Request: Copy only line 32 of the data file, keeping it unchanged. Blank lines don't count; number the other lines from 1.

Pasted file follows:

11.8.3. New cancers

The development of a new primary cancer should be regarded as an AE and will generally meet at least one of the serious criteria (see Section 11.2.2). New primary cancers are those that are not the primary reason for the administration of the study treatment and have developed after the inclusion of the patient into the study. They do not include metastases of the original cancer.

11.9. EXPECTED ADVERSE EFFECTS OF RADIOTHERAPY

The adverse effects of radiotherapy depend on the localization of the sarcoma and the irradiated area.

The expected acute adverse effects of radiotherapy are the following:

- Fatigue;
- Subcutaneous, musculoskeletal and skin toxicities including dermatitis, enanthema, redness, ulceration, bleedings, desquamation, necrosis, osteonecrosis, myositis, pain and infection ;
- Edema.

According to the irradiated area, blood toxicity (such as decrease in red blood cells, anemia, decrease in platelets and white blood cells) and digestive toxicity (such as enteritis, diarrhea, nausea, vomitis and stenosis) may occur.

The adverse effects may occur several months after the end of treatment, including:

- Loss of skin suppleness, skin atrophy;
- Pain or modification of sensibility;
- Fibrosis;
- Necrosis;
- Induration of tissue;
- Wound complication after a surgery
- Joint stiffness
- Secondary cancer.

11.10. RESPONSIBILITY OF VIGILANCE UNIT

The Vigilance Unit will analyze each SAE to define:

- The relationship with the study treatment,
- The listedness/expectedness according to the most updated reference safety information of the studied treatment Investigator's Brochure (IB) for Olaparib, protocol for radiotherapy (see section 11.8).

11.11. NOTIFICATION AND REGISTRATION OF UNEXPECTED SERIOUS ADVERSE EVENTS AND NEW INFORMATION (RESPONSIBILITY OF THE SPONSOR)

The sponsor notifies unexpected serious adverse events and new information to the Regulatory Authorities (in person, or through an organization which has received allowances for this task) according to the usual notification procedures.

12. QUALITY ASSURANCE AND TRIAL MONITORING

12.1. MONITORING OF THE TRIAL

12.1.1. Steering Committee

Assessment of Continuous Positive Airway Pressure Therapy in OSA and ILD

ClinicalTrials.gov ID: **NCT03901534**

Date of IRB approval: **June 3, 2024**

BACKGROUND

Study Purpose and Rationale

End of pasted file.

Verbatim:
Study Purpose and Rationale